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First Place
Carolyn Drake National Geographic Magazine / Blueeyes Magazine
"The Lubavitch"

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"The Rebbe" Morning light shines across a portrait of the revered spiritual leader Menachem Mendel Schneerson as women discuss methods of teaching religion to the secular world. Schneerson, who is commonly referred to as 'the Rebbe,' launched a program of 'Jewish outreach,' sending Lubavitch families to live abroad and promote Judaism around the world. The program continues today ten years after his passing.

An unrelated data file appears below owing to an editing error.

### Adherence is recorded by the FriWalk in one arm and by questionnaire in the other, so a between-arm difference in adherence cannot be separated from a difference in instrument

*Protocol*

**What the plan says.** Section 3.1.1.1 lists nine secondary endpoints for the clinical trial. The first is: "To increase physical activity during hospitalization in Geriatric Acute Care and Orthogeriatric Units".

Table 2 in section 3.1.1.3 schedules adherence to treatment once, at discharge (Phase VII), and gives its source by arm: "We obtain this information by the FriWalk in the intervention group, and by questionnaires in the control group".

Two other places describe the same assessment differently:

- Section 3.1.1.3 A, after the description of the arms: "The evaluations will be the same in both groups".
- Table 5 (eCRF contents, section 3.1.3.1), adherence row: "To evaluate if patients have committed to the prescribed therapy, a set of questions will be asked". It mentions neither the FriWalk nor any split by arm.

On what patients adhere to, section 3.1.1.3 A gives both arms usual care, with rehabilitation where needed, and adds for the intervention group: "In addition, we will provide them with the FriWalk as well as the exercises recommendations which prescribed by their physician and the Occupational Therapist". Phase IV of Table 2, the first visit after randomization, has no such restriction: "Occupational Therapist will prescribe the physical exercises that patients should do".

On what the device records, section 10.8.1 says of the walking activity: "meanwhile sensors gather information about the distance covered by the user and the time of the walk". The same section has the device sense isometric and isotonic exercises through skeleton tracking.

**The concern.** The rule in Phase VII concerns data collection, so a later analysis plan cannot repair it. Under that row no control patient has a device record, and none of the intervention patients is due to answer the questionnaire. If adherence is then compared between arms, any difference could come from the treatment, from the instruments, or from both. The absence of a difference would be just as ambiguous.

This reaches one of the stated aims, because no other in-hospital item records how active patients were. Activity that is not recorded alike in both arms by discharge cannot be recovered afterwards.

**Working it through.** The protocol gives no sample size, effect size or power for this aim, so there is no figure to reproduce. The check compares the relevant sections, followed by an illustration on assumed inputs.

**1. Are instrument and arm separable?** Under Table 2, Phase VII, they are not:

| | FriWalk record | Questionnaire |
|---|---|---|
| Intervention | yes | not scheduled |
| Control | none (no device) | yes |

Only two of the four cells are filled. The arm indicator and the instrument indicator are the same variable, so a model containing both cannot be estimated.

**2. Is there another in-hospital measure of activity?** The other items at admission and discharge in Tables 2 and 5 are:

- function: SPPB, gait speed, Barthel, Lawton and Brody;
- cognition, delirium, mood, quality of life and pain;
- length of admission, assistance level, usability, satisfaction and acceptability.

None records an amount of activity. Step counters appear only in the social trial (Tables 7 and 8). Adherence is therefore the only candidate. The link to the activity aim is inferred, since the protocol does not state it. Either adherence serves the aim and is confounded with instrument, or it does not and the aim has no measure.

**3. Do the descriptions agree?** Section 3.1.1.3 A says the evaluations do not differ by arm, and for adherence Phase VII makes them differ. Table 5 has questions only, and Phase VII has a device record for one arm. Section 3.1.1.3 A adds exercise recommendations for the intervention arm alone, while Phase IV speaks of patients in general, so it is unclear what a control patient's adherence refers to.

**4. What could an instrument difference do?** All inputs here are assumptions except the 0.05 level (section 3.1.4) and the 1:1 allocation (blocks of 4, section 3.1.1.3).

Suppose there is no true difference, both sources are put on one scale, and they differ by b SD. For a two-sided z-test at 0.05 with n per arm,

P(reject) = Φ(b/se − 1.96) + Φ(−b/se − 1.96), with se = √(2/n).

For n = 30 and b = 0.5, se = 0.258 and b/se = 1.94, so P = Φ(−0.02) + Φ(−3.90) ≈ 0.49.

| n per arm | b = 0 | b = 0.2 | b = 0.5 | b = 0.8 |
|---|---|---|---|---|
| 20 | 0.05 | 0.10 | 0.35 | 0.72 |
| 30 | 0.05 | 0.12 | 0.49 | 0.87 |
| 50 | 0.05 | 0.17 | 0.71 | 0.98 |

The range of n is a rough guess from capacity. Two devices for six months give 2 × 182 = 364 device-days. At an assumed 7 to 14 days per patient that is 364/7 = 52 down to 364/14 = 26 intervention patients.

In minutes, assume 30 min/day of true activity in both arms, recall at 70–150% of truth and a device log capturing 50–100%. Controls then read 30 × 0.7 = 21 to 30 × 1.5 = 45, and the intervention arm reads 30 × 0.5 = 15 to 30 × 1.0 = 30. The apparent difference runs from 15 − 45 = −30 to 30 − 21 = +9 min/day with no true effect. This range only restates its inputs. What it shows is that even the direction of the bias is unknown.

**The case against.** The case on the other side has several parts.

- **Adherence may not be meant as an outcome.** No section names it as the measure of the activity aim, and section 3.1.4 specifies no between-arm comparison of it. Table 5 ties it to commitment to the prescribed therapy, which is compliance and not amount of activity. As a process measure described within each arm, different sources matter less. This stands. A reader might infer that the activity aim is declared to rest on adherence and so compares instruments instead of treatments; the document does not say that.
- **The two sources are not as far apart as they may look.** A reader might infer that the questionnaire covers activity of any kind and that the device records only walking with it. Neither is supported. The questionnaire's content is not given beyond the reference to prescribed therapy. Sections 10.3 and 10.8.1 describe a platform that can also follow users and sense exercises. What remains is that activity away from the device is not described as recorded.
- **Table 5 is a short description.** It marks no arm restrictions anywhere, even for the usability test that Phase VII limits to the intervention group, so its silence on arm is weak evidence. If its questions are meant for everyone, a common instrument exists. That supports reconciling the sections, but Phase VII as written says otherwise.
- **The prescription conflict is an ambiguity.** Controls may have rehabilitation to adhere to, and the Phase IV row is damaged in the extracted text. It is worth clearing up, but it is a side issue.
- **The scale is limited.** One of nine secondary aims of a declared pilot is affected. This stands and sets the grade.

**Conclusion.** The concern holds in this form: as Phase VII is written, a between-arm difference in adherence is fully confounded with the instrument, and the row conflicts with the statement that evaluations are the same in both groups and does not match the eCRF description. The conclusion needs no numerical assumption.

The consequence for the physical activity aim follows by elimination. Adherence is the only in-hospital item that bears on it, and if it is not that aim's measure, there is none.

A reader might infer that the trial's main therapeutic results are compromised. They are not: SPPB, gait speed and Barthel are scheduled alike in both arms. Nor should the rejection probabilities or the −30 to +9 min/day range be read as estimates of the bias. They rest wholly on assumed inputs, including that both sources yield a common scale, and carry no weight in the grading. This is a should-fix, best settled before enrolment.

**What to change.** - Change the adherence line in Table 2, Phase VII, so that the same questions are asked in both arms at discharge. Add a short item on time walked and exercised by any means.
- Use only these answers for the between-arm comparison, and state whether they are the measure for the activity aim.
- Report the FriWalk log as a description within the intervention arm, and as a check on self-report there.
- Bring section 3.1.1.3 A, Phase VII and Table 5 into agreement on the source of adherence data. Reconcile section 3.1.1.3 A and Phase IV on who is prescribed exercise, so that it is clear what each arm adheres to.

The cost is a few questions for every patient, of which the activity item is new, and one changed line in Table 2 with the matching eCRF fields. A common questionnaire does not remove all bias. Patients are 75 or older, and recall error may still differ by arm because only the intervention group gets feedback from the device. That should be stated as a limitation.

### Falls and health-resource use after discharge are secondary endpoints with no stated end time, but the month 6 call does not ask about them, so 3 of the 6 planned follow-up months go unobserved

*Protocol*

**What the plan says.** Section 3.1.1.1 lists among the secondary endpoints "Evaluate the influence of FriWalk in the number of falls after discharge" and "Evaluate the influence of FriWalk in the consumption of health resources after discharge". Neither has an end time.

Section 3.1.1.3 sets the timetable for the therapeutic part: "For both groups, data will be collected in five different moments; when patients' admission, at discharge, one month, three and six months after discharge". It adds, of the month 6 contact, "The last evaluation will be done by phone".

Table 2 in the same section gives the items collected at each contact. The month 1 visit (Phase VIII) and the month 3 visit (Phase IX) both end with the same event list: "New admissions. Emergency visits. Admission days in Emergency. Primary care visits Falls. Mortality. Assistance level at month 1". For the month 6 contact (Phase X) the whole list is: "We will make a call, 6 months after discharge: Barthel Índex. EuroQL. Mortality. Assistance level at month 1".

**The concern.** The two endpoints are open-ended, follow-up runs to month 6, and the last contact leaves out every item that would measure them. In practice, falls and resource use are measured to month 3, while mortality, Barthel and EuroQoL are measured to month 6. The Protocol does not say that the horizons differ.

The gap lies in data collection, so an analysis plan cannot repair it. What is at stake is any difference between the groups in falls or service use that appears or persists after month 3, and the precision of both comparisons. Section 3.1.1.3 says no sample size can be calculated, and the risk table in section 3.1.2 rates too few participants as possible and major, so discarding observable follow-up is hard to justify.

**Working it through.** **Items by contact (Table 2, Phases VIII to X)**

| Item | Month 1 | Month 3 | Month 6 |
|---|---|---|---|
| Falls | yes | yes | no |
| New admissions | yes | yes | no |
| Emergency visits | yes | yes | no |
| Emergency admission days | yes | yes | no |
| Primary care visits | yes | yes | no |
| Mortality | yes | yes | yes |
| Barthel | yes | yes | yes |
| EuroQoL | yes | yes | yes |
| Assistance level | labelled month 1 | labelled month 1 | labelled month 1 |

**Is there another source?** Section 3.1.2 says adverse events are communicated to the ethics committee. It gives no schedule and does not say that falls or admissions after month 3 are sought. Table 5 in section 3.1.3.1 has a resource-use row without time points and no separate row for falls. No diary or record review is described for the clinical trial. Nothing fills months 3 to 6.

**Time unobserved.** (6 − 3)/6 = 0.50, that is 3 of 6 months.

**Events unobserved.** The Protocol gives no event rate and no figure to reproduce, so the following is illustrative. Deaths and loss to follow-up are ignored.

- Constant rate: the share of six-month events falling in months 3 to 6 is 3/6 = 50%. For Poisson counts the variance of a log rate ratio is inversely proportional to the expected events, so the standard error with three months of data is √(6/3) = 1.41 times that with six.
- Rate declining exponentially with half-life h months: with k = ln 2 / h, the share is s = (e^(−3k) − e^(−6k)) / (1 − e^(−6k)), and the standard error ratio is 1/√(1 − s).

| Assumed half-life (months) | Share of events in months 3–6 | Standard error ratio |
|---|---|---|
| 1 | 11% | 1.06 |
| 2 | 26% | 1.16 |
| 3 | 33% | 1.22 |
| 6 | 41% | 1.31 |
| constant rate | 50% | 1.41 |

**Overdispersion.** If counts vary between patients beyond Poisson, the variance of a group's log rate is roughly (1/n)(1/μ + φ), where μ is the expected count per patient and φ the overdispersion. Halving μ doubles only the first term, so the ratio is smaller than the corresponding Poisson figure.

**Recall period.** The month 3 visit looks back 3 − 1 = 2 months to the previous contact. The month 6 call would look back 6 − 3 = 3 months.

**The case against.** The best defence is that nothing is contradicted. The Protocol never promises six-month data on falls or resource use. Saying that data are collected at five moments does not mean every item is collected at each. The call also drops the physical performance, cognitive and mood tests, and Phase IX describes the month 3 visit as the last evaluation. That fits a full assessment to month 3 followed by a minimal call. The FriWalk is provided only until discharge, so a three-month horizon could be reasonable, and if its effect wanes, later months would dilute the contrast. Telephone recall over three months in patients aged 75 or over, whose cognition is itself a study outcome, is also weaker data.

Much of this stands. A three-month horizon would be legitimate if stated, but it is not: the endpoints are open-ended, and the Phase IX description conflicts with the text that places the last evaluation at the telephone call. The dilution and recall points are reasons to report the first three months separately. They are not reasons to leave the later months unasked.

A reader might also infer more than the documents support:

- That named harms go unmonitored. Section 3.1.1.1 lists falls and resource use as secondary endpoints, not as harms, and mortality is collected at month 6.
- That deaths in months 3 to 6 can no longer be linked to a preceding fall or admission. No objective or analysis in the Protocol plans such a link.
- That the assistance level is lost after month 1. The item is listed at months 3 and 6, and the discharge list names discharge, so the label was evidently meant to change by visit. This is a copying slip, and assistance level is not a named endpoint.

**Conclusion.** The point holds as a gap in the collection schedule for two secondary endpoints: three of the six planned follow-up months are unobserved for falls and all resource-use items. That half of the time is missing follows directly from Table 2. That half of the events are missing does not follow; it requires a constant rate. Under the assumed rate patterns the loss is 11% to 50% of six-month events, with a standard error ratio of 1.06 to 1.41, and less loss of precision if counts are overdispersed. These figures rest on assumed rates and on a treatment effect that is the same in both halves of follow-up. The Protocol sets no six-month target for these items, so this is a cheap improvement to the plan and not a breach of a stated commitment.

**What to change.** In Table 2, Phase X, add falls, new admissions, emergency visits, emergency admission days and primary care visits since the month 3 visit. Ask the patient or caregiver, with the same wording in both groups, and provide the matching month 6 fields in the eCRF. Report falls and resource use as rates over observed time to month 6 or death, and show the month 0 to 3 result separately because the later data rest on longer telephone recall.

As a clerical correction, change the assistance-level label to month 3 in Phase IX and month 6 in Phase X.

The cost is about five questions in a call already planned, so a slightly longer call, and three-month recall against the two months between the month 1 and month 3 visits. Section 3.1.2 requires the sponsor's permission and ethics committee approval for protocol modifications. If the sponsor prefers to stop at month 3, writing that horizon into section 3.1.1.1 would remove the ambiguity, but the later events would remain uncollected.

The Lubavitch The Lubavitch are one of several groups of ultra-orthodox Jews spawned from the original Hasidic movement in Eastern Europe 300 years ago. The group found refuge in the Crown Heights neighborhood of Brooklyn after fleeing the Holocaust, and has been headquartered there ever since. As in the past, song, dance, and storytelling, along with strict adherence to the laws of the Torah, form the core of the culture. New York City holds the world's largest concentration of Hasidic Jews. Nonetheless, after living there for eight years, I still knew next to nothing about how these people lived and why they chose to remain so insular. Pursuing a photo project on the Lubavitch of Crown Heights was an attempt to cross the invisible barrier that separated my secular world, which was also somewhat insular, from theirs. In Lubavitch Crown Heights, I discovered a rigidly gendered, family-oriented community - men and women live in virtual isolation from each other, even when married. This gender separation seemed preposterous at times, but I couldn't help but admire the bonds of friendship I found between women and between men in the community. And despite the surface of uniformity I encountered, I was awestruck by the intensity with which individuals embraced spirituality. I began this project while working as an intern at National Geographic Magazine and continued it independently afterward. The essay was published in Blueeyes Magazine in June 2004.



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